Here's the problem: In 2015, that same EPA recommendation concluded that infants and children in some parts of the country were already being exposed to unsafe amounts of the pesticide in their drinking water. But in this case, the health effects related to chlorpyrifos really speak for themselves.

Here are the health effects: According to numerous peer-reviewed studies, chlorpyrifos can cause serious brain damage and may interfere with a wide array of the body’s neurological processes. Long-term exposure to the pesticide has been linked with lower IQ scores, higher rates of hyperactivity, as well as cognitive, motor and attention problems in children (which is why they have been banned from domestic use since 2001). For those unlucky enough to have direct contact with chlorpyrifos, dizziness, vomiting, headache, nausea and diarrhea are known to present themselves. Add in muscle tremors, blurred vision, loss of bladder control and convulsions to the mix of short-term effects. But, on the bright side, this is one of the few policy changes in this article that doesn't cause cancer?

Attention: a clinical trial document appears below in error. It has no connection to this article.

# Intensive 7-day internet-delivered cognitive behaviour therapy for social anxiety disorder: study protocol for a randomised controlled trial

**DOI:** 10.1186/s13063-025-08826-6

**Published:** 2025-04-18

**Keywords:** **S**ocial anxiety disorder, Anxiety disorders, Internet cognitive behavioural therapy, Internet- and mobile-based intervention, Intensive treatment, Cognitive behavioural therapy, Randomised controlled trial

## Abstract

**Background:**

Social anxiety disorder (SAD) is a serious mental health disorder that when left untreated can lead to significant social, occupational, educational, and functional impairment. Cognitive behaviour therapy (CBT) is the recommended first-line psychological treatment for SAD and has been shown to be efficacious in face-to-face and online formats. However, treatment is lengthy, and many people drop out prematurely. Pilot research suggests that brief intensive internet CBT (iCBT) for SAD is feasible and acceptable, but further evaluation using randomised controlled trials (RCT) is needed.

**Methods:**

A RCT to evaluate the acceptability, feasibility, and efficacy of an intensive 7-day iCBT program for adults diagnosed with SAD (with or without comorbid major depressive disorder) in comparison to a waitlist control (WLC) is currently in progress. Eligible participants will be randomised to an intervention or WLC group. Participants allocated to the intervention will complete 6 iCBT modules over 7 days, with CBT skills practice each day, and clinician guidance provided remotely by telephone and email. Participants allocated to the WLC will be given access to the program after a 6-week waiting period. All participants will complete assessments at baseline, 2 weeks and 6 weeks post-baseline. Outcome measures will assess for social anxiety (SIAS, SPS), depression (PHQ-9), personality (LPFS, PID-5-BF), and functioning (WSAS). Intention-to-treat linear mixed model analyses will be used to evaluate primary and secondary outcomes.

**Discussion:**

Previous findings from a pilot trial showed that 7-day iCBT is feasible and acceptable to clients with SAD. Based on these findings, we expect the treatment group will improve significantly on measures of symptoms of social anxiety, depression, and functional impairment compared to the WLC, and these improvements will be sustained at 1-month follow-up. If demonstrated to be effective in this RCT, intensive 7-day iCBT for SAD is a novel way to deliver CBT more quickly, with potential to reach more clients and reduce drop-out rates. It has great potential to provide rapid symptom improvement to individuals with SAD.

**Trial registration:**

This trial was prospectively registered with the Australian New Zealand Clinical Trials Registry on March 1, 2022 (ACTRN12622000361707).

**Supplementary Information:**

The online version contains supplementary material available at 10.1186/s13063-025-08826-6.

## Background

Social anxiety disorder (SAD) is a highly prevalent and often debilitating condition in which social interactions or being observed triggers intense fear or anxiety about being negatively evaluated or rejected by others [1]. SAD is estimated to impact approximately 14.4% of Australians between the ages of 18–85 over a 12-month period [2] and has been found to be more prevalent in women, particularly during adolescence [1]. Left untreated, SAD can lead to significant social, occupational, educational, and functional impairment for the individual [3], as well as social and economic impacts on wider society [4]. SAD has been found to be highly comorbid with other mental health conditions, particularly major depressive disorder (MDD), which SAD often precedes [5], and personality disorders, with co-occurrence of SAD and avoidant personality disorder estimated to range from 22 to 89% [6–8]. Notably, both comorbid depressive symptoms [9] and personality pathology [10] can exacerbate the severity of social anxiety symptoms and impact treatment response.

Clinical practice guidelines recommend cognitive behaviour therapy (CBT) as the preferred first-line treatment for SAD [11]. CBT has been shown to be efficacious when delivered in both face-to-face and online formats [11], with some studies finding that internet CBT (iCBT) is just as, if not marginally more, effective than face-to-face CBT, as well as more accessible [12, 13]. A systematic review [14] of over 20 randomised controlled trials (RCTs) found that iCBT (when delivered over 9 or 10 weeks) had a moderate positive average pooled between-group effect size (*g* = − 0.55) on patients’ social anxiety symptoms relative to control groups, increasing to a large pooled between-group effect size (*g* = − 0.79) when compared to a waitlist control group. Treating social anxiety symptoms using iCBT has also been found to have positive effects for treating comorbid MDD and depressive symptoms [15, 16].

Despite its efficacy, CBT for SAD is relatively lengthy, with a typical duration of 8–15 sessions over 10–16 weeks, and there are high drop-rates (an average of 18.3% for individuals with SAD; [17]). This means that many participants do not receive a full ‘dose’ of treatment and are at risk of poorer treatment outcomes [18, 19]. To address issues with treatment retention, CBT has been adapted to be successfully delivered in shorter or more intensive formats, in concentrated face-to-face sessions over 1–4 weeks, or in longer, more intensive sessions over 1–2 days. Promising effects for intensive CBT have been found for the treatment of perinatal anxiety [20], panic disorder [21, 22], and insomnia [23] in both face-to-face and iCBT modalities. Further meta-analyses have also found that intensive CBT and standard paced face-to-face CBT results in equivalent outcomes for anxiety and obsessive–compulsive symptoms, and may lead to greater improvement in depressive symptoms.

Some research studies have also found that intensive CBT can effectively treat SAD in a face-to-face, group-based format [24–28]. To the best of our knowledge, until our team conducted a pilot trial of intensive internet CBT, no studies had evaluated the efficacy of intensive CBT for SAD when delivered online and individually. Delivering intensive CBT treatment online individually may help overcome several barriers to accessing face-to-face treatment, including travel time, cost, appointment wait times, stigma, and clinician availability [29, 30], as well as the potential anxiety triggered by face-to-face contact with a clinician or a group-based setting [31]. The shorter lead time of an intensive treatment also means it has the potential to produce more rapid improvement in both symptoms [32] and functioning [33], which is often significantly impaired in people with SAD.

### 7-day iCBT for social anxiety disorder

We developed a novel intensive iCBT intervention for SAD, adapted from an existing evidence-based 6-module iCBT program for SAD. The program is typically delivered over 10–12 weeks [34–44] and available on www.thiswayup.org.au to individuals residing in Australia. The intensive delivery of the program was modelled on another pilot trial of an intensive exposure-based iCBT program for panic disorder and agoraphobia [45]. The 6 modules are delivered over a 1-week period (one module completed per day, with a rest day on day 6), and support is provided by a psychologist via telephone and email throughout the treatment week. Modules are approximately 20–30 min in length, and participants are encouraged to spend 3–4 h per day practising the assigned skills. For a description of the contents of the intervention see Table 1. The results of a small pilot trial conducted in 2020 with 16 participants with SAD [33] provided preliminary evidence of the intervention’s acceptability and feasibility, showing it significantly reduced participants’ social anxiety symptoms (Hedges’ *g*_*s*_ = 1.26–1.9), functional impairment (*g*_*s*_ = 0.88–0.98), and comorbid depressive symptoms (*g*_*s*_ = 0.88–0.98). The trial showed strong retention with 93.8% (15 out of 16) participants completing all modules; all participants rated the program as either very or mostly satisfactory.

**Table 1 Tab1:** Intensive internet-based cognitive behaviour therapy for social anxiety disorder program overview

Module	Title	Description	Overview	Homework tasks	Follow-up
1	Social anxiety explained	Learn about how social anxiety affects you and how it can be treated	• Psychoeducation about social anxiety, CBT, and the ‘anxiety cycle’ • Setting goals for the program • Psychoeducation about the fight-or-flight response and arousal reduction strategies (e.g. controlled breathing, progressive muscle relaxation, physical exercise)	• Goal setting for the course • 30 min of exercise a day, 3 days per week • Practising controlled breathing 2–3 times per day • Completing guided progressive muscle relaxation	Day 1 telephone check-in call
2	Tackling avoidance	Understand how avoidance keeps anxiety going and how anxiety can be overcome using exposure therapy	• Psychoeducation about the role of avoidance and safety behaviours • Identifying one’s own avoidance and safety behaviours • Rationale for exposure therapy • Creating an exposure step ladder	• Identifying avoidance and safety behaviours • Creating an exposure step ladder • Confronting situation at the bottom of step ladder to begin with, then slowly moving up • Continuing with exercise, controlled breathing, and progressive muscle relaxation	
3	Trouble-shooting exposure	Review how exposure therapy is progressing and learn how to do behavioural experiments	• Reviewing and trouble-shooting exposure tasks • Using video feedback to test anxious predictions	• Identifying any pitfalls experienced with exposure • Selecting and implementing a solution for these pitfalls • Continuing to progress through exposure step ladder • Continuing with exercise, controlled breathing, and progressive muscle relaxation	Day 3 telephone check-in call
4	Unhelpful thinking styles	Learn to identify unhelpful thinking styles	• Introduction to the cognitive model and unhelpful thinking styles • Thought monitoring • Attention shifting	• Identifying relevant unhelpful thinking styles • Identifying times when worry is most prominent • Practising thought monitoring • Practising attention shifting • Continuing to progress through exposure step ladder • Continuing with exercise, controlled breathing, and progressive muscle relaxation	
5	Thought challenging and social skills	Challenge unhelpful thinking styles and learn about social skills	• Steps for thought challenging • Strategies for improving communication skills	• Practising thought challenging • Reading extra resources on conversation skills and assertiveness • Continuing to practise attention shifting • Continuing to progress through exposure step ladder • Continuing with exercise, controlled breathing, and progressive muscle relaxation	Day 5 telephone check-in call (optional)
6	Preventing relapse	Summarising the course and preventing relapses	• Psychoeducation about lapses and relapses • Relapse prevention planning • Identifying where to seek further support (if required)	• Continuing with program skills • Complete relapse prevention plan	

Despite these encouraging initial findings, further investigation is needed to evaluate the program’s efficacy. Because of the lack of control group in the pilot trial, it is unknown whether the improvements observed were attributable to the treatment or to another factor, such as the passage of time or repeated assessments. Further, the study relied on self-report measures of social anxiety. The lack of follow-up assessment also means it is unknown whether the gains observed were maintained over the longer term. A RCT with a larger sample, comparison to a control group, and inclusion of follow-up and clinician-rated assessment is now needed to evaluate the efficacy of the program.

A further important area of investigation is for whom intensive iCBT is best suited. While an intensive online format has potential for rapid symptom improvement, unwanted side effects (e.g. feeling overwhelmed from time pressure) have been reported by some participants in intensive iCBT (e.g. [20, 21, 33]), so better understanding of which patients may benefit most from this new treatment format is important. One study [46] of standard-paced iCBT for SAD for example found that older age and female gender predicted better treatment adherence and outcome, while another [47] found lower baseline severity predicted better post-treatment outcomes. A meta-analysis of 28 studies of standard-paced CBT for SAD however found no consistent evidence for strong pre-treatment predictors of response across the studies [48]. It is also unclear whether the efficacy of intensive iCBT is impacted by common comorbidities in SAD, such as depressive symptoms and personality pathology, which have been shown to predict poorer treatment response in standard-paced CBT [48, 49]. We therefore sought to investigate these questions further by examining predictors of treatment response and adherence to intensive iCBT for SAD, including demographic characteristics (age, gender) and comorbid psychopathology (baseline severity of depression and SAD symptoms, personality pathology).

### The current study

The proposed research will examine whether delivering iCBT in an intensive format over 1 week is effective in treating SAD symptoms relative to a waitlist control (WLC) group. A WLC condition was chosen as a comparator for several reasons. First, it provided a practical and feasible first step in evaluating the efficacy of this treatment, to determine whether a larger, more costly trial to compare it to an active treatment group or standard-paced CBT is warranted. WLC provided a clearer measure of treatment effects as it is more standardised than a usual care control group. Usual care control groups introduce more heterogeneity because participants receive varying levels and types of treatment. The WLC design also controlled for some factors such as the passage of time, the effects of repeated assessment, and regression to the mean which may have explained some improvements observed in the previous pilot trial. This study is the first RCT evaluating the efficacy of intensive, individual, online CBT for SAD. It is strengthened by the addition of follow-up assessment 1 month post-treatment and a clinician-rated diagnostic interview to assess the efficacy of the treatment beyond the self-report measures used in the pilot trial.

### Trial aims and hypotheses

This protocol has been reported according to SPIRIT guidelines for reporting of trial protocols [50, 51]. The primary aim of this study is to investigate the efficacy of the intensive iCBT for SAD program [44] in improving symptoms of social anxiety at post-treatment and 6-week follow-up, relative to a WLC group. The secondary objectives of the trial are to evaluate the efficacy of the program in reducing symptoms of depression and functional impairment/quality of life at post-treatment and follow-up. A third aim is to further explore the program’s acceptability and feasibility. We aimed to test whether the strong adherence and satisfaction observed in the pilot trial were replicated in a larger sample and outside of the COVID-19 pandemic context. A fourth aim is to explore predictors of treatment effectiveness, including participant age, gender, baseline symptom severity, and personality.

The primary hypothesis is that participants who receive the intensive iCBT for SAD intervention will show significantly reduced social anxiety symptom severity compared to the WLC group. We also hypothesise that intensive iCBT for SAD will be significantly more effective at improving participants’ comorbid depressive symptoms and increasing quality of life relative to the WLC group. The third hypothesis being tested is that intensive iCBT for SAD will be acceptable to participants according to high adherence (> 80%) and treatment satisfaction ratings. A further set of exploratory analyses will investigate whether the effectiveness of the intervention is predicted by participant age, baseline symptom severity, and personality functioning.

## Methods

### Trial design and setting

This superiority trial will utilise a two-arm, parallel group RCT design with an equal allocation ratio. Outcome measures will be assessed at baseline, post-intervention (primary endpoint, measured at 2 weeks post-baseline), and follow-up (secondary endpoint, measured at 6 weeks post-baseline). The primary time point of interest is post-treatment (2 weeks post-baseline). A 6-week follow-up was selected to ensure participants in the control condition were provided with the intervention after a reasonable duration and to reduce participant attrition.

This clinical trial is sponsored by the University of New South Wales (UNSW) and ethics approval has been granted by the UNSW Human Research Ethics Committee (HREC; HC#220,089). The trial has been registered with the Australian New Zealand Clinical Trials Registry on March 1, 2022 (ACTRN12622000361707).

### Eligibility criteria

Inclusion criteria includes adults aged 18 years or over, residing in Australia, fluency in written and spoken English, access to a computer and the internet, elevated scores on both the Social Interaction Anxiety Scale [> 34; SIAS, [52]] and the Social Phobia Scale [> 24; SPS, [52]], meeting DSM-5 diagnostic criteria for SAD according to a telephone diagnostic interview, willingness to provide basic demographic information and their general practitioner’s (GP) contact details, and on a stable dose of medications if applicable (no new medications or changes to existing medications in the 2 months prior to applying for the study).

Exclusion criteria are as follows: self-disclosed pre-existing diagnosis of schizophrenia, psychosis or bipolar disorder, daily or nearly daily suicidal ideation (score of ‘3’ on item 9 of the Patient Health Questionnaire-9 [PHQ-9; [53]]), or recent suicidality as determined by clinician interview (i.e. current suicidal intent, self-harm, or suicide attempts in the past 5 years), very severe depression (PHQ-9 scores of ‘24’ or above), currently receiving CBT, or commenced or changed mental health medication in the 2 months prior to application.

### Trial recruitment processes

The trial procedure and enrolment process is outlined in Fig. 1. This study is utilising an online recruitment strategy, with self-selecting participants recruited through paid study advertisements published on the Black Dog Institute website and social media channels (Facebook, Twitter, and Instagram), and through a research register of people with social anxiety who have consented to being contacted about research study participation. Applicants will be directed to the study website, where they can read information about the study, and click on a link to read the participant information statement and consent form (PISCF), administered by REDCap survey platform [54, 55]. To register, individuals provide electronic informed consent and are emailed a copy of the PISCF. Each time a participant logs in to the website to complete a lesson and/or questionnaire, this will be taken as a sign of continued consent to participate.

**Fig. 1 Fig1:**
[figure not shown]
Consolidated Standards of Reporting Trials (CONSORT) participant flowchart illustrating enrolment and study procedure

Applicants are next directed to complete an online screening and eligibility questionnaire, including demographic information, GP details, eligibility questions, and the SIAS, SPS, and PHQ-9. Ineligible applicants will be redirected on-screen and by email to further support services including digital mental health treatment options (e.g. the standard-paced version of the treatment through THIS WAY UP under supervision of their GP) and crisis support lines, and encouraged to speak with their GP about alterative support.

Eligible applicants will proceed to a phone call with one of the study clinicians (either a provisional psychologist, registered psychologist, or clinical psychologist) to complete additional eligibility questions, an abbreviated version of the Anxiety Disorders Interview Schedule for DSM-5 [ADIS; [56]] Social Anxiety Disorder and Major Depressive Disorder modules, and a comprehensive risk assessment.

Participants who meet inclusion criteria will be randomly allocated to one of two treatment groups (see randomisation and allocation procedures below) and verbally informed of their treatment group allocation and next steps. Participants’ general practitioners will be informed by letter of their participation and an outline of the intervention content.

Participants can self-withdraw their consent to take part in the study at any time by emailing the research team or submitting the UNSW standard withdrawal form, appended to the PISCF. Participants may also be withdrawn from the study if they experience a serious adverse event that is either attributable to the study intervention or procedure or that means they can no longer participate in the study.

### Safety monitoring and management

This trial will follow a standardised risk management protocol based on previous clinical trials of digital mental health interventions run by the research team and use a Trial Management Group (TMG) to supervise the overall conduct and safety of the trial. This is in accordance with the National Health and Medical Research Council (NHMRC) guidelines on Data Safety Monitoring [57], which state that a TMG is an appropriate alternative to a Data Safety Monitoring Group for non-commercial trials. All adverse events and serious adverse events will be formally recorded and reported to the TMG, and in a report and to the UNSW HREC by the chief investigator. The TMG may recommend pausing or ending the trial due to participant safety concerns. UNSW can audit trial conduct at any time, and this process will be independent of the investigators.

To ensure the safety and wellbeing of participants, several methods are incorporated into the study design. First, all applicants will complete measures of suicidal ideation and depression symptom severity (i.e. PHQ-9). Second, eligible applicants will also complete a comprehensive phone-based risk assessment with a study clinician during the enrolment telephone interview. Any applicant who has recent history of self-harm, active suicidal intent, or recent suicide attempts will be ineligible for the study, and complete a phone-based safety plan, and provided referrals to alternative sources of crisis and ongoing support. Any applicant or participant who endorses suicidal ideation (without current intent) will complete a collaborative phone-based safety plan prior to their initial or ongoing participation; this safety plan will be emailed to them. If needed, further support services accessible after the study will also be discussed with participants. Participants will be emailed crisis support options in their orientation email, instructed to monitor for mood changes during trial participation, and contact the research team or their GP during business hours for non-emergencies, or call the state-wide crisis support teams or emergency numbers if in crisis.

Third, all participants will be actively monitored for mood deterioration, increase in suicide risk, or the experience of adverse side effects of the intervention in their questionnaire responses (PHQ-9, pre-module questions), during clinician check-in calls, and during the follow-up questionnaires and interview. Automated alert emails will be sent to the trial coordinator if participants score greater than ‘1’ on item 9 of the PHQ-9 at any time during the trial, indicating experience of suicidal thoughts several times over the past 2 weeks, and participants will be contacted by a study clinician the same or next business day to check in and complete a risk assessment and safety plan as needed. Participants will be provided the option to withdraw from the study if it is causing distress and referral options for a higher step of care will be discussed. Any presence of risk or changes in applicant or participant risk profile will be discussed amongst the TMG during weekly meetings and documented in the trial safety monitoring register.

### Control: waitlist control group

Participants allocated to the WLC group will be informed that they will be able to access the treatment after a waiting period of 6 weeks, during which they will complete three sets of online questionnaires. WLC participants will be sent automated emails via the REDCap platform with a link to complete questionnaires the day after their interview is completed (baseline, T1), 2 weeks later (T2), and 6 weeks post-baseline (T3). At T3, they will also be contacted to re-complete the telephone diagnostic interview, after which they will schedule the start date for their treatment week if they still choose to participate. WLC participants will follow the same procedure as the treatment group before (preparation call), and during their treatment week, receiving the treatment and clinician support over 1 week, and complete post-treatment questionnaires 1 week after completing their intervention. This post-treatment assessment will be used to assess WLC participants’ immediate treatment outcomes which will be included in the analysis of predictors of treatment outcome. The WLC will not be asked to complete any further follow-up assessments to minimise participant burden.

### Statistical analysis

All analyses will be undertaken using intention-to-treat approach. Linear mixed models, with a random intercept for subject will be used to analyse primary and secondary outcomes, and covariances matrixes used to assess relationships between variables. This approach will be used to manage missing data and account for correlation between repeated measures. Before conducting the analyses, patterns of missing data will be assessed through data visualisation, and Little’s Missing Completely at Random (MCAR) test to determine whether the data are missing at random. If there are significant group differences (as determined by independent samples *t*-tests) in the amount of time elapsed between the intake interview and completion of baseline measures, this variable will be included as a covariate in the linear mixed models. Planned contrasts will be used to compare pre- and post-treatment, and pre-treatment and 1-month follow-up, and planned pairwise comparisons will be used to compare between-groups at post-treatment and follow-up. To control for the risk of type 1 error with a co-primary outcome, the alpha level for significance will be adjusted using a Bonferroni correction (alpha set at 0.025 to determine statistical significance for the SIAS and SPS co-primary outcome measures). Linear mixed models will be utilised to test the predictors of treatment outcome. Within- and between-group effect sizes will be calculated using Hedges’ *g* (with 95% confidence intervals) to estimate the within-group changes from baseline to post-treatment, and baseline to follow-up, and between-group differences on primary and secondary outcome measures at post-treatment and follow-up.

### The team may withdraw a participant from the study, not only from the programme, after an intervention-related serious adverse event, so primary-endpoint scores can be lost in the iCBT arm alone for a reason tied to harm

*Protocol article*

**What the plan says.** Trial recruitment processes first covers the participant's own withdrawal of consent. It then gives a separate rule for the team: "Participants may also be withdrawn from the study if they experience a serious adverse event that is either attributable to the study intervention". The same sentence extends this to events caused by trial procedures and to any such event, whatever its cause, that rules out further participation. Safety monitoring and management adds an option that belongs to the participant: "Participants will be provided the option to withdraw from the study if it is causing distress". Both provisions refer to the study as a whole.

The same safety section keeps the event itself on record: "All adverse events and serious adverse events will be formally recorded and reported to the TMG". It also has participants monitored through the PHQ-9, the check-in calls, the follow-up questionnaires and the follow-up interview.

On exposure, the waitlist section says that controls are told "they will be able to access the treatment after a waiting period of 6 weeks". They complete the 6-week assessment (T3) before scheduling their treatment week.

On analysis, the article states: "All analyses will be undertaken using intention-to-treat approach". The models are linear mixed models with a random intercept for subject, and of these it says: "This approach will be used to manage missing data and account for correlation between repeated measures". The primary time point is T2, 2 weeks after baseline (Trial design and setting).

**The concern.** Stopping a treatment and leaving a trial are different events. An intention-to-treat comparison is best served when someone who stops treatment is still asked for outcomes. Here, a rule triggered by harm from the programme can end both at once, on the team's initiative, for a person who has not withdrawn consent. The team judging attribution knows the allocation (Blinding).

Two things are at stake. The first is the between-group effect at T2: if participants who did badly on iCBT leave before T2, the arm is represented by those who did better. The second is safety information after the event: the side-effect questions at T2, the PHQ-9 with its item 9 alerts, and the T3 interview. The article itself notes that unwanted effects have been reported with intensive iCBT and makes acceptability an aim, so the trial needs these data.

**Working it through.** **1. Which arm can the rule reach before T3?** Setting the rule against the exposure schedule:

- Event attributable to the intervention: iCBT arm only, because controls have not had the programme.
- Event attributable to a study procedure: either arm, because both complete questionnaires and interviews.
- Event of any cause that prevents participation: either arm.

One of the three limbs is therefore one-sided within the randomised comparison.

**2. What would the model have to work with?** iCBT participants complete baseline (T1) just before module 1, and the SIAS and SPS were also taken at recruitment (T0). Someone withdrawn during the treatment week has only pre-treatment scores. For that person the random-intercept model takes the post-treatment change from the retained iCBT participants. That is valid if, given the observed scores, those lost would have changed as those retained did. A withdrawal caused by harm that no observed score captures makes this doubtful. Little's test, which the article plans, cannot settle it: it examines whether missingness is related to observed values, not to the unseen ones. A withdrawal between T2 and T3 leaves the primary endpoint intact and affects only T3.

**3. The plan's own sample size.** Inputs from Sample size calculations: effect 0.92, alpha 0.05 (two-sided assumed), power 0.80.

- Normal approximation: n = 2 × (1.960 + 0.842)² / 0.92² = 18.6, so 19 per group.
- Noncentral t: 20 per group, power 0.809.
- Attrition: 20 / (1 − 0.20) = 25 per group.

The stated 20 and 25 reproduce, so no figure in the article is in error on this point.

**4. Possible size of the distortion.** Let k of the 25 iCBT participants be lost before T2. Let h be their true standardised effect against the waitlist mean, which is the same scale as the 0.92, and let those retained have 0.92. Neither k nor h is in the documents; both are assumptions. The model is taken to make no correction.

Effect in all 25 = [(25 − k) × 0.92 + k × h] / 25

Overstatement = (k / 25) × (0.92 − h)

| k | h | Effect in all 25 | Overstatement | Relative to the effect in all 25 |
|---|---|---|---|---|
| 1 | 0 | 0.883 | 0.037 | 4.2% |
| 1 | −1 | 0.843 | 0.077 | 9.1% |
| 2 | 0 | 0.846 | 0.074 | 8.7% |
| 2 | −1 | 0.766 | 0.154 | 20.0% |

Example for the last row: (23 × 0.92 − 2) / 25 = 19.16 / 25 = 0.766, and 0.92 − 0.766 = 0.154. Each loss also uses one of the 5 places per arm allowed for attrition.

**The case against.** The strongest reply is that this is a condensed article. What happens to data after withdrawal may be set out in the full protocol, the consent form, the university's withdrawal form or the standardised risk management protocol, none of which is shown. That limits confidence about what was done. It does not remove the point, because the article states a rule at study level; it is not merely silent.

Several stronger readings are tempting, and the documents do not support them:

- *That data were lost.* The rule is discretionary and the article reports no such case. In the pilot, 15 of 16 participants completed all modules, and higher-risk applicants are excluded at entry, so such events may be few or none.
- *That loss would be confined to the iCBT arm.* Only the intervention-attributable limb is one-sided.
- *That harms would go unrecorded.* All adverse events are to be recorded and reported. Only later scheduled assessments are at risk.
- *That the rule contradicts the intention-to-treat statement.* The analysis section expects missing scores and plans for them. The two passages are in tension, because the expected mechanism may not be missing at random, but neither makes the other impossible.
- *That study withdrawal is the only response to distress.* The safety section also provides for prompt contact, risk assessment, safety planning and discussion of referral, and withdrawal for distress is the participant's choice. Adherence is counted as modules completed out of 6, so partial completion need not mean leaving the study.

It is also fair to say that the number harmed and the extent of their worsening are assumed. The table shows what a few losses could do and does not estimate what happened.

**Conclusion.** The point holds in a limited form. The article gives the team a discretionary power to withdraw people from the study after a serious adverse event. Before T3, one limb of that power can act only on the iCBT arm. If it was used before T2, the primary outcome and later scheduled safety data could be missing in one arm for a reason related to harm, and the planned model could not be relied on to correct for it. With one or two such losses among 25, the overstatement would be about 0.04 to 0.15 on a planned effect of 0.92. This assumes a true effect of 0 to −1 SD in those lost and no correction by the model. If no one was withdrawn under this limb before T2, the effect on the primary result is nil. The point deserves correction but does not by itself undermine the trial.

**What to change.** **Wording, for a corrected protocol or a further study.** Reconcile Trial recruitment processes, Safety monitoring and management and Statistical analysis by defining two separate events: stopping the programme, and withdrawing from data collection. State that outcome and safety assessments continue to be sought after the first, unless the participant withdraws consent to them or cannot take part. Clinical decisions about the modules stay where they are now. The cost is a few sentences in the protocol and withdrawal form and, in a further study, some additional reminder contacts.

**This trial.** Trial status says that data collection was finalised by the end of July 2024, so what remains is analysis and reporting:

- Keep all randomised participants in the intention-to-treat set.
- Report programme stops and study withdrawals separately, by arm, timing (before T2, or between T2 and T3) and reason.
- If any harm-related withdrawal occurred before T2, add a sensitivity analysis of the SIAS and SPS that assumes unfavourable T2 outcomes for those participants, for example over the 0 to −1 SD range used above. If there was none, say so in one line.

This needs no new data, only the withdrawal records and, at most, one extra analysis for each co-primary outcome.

Here's what happened: On February 2, 2017, Republicans in the Senate voted to reverse the Stream Protection Rule, which restricts coal companies in the U.S. from dumping mining waste into nearby streams and waterways. The rule also requires coal companies to restore any mined areas back to their original physical and ecological state, and to monitor their environmental effects wherever mining occurs (which would have essentially put mountaintop coal removal out of business). These protections, which have been around in some form since 1983 (and were recently strengthened by the Obama administration) would have protected 9,600 kilometers of streams and 210 square kilometers of forests from dangerous pollution if left in place. On February 16, the current President officially repealed the law.